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Historians are likely to describe the past 30 years as a period of retirement savings insanity

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Historians are likely to describe the past 30 years as a period of retirement savings insanity

Einstein described insanity as doing the same thing again and again and expecting different results. Considering some of the retirement savings research, it is easy to see how desperate this situation is. According to HSBC, 57% of retirees globally fear financial hardship yet are simply ignoring this unpleasant reality. They expect their savings to run out about half way through retirement.


The key to this expectation is how long people expect to live. In the first world, it is about 80 years, and the developing world, about 70 years on average. It is interesting to note that life expectancy in SA is still below 60, which does bring into question the need of many to save for retirement at all.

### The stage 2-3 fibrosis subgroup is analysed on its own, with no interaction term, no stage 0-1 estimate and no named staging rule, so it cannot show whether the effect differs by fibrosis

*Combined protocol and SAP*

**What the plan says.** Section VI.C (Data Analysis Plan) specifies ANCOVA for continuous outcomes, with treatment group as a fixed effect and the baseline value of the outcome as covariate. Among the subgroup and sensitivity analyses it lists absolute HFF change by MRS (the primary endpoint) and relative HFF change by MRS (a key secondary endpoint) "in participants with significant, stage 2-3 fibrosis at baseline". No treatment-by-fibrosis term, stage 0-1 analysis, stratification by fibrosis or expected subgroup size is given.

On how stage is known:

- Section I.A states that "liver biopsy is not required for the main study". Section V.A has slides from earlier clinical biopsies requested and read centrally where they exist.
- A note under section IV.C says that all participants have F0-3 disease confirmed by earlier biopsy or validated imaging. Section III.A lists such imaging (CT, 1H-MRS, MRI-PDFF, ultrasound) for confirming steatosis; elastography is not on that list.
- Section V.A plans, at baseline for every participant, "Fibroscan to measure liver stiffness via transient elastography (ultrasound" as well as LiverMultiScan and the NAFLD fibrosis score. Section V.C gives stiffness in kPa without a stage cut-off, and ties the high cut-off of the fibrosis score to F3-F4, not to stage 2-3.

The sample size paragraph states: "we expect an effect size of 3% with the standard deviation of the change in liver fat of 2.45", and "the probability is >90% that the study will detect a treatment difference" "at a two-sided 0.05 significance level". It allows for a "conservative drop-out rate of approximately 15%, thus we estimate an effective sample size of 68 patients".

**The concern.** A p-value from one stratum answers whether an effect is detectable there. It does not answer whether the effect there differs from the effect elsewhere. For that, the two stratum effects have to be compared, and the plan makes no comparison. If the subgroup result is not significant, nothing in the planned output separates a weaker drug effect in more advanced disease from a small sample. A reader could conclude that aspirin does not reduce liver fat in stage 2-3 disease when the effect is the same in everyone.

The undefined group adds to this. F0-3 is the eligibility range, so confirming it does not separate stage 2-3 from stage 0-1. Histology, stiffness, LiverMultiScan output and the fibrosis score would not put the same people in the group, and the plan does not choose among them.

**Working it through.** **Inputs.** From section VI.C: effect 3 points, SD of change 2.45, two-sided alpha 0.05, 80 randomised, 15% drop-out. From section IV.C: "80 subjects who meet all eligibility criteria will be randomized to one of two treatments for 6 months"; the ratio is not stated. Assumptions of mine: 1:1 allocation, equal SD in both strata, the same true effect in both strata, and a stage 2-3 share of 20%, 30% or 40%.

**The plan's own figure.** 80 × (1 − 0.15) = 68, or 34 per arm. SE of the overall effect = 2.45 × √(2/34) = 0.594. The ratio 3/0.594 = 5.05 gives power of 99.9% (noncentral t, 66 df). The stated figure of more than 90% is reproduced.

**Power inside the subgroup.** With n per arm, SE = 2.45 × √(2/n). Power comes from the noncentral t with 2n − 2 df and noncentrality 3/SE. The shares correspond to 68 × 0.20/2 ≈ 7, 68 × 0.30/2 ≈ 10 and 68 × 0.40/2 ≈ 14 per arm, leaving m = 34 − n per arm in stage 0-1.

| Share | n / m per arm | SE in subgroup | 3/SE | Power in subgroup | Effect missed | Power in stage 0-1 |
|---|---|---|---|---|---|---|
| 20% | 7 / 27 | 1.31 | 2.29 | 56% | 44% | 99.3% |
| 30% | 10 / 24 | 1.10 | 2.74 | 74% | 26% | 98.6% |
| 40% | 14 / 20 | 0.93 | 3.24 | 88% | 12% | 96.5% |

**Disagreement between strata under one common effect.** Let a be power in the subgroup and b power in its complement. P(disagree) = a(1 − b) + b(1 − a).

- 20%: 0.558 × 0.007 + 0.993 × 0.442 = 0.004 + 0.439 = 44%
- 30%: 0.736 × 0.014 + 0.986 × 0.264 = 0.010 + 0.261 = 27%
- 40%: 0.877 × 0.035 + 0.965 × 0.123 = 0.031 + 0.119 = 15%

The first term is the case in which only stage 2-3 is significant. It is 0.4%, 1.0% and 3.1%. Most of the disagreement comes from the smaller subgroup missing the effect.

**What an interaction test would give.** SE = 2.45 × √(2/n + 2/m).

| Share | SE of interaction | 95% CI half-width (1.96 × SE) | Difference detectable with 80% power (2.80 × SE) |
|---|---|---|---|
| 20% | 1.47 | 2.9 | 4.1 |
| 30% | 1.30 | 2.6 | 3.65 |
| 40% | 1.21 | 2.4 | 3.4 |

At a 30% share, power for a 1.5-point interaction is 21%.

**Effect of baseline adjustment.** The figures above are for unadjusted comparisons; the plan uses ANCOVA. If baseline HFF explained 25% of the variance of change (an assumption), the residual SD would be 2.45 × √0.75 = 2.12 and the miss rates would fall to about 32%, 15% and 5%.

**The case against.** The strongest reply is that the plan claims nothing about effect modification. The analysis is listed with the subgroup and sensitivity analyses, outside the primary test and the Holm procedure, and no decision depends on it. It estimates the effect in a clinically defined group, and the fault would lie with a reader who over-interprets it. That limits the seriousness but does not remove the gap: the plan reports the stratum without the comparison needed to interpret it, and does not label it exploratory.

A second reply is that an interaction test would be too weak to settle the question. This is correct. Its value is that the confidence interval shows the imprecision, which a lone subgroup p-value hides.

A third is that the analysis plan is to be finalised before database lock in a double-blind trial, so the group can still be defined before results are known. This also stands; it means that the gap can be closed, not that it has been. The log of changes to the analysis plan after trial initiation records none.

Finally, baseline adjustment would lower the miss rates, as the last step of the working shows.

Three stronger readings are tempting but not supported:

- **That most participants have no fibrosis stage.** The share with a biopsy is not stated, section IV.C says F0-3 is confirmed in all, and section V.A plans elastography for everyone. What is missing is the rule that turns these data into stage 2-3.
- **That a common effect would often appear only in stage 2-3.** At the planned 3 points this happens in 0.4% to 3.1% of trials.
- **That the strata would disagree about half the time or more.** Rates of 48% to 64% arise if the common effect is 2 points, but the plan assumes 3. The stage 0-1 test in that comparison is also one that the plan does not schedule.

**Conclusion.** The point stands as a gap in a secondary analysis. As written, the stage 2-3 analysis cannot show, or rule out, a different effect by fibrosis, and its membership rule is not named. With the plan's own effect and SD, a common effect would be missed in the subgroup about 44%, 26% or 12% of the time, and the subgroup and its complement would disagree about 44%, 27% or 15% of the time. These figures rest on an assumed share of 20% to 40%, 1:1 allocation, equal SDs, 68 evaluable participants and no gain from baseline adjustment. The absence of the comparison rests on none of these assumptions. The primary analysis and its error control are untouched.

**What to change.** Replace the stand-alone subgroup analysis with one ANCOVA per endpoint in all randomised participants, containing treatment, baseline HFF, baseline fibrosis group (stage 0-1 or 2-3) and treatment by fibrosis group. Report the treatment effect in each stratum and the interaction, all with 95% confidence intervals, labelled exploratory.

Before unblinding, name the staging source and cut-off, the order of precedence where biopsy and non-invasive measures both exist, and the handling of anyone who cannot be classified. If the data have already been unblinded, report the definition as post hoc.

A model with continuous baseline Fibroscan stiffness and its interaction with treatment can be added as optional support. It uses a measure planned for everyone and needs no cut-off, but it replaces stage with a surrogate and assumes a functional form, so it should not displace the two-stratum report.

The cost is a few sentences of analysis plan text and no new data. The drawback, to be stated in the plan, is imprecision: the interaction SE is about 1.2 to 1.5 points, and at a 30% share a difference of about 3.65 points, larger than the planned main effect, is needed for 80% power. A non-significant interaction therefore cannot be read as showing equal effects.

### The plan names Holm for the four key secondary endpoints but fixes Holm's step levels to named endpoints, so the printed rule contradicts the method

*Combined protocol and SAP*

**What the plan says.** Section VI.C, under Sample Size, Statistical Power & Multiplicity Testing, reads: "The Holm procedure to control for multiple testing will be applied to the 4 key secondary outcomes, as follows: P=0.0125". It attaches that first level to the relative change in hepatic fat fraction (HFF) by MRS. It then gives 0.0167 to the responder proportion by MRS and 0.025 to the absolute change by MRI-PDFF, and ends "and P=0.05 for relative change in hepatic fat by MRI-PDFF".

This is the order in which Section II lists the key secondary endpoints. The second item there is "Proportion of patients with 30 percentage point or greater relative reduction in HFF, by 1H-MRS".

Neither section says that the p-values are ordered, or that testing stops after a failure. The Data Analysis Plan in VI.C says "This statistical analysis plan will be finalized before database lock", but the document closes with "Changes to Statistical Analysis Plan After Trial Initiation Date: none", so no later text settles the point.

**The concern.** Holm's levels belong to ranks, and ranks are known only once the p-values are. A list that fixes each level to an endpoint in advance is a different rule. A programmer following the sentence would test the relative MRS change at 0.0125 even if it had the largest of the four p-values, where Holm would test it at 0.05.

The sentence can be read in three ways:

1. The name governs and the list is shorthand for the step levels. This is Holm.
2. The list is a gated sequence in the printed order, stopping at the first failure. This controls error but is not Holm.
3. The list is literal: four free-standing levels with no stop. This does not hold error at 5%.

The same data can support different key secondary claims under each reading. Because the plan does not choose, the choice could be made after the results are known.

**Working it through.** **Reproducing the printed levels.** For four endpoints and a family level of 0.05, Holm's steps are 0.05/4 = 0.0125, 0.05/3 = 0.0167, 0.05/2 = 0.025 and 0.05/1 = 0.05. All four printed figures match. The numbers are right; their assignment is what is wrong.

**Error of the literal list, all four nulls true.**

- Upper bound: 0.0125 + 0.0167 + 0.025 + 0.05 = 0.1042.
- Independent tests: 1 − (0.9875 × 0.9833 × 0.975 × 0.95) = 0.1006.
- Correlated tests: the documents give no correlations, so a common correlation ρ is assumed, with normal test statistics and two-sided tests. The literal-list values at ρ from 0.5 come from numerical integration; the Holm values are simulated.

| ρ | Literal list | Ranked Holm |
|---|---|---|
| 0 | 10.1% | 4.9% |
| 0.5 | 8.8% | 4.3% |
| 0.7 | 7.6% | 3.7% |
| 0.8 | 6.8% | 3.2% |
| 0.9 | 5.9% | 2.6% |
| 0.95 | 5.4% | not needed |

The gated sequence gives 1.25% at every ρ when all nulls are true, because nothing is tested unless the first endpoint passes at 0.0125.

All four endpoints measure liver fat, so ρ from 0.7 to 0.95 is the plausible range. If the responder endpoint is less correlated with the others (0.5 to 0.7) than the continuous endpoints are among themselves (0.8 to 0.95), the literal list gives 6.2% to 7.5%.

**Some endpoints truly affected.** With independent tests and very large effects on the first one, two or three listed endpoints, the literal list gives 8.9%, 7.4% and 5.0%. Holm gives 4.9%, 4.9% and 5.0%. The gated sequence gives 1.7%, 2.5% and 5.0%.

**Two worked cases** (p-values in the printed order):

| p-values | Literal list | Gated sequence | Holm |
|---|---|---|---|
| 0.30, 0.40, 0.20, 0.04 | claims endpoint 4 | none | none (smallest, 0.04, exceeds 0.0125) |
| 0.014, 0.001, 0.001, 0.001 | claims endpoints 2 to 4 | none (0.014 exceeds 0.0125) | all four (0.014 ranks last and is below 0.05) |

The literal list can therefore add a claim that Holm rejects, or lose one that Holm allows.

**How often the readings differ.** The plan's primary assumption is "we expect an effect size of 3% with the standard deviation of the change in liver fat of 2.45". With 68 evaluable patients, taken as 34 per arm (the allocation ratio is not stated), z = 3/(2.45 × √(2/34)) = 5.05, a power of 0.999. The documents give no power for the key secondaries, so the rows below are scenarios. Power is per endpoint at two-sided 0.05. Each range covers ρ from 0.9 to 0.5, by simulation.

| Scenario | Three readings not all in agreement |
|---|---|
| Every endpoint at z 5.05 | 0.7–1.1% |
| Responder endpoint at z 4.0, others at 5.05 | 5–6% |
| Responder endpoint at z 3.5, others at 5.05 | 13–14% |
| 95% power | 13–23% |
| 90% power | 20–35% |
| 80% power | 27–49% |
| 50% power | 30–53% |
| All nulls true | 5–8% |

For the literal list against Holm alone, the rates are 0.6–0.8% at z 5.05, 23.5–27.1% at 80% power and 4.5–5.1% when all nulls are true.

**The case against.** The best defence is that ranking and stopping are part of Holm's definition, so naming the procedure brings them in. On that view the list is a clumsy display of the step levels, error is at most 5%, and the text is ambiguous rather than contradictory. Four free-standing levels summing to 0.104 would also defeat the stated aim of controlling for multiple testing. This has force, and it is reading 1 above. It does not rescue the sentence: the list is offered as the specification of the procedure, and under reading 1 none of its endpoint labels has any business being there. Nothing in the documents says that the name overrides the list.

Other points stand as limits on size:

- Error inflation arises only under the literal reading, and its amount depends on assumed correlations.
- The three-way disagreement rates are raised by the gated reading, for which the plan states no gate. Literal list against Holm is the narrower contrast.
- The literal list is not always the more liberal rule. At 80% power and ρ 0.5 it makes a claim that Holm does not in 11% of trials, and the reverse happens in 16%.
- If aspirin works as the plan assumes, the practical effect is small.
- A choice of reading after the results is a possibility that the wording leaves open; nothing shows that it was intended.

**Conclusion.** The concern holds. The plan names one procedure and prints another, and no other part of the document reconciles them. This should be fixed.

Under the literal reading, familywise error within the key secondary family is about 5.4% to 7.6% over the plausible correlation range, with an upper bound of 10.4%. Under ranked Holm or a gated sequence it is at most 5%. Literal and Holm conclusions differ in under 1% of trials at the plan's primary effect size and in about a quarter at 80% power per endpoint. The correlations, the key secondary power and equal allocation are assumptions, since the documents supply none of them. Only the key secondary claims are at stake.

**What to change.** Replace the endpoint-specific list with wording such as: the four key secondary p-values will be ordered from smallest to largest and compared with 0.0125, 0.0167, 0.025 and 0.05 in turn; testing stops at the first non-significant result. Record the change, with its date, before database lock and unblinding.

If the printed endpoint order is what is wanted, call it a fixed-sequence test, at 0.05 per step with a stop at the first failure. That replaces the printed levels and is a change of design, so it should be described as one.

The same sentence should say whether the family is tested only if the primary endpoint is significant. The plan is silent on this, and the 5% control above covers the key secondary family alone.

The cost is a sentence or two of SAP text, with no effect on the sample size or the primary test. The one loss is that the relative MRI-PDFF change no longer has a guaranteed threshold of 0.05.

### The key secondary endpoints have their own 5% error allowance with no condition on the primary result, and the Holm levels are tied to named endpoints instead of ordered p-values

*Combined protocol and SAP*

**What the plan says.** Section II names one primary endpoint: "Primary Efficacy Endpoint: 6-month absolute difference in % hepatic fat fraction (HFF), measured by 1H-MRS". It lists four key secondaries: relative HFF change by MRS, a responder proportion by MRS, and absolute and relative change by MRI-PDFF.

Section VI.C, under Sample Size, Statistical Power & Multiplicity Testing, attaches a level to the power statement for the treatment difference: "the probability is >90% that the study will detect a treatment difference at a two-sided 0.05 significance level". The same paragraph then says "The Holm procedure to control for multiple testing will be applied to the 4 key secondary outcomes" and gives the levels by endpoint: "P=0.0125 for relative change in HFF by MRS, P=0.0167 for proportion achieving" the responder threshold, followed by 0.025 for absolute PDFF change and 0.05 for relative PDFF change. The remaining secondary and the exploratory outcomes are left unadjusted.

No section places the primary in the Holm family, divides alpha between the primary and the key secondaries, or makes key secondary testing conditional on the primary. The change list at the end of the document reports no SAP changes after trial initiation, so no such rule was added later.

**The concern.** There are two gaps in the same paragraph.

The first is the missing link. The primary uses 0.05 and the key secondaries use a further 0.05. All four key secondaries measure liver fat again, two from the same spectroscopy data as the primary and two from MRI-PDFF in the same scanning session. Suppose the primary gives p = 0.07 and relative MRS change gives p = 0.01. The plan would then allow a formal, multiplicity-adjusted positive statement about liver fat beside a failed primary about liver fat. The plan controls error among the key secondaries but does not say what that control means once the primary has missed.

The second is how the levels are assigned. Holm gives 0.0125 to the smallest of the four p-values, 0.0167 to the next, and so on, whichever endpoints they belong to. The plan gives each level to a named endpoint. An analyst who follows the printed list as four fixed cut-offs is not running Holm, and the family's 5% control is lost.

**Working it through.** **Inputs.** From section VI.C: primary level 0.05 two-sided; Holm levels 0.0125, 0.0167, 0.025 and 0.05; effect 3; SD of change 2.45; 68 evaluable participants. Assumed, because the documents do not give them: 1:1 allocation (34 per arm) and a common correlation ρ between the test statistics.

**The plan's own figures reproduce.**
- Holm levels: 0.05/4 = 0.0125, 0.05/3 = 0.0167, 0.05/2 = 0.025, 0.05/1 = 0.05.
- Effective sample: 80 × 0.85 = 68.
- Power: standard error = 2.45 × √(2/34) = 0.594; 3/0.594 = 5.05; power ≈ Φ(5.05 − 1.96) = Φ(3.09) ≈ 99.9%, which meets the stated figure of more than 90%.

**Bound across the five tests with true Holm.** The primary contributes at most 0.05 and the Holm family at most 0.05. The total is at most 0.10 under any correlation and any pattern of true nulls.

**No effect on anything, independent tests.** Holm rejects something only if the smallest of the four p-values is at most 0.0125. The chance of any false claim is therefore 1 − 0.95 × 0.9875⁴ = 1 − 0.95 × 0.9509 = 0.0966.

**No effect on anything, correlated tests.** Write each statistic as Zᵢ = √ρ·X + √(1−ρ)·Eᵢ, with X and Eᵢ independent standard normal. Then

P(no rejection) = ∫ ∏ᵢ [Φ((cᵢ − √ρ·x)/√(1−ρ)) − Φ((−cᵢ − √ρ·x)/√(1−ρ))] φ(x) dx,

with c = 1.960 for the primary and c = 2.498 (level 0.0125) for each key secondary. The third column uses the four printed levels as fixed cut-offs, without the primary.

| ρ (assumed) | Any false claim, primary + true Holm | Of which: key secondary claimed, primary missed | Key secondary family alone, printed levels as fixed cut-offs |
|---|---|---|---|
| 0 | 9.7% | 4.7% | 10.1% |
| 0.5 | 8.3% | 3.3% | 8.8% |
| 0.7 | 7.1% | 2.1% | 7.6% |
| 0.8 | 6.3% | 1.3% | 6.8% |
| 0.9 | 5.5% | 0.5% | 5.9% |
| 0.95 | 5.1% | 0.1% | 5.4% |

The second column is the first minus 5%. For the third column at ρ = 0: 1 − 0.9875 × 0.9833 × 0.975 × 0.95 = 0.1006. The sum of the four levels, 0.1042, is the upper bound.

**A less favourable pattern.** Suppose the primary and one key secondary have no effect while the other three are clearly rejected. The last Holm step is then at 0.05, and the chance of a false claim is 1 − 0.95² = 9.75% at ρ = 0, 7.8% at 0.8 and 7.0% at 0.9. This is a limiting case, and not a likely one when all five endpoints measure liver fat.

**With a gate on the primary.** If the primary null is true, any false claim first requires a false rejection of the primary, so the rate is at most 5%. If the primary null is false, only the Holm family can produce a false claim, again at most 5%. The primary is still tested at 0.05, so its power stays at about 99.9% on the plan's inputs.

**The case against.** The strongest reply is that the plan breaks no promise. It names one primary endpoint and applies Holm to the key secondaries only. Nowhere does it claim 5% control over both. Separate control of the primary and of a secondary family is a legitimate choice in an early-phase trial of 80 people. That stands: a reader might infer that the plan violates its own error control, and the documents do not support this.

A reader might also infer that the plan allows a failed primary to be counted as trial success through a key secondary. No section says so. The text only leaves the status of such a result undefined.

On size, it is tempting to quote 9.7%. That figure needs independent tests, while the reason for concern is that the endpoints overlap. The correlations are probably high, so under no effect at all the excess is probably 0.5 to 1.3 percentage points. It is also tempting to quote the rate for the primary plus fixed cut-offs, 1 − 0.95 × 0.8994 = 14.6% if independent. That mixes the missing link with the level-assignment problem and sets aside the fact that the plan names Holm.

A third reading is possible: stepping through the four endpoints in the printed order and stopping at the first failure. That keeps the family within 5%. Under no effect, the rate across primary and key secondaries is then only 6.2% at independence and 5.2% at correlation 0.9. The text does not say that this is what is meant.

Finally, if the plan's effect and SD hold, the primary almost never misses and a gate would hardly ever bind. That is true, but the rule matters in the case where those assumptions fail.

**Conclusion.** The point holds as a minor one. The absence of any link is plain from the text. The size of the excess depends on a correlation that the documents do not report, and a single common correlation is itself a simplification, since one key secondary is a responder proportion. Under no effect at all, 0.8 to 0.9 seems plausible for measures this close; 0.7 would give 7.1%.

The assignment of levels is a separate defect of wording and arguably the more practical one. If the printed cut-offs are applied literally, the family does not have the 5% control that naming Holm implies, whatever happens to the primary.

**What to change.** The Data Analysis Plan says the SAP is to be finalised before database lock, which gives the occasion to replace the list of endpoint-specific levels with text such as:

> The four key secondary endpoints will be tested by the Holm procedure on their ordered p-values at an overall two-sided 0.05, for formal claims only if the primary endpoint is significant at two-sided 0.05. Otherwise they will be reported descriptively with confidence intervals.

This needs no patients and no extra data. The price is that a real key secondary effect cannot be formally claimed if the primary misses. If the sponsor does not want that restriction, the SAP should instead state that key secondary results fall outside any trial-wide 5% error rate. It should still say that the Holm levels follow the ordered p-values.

HSBC noted that 34% of working people in the UK are saving nothing at all, 63% fear financial hardship and 1 in 3 see their home as a flexible asset. In the US, Wells Fargo has noted that 92% of people with 401k plans or Individual Retirement Accounts don’t meet a reasonable target level of savings for their age and 65% fall short when including all assets. The most concerning is that 45% of Americans have no retirement savings at all.


In South Africa, Sanlam notes that of people who earn a salary, only 7% of that salary is committed to retirement savings. They point out that at least 14% needs to be saved to have any chance of a suitably-funded retirement. Sanlam also points out that 62% of people draw their retirement savings when changing job. This is like voluntarily catching the black mamba down the snakes and ladders board.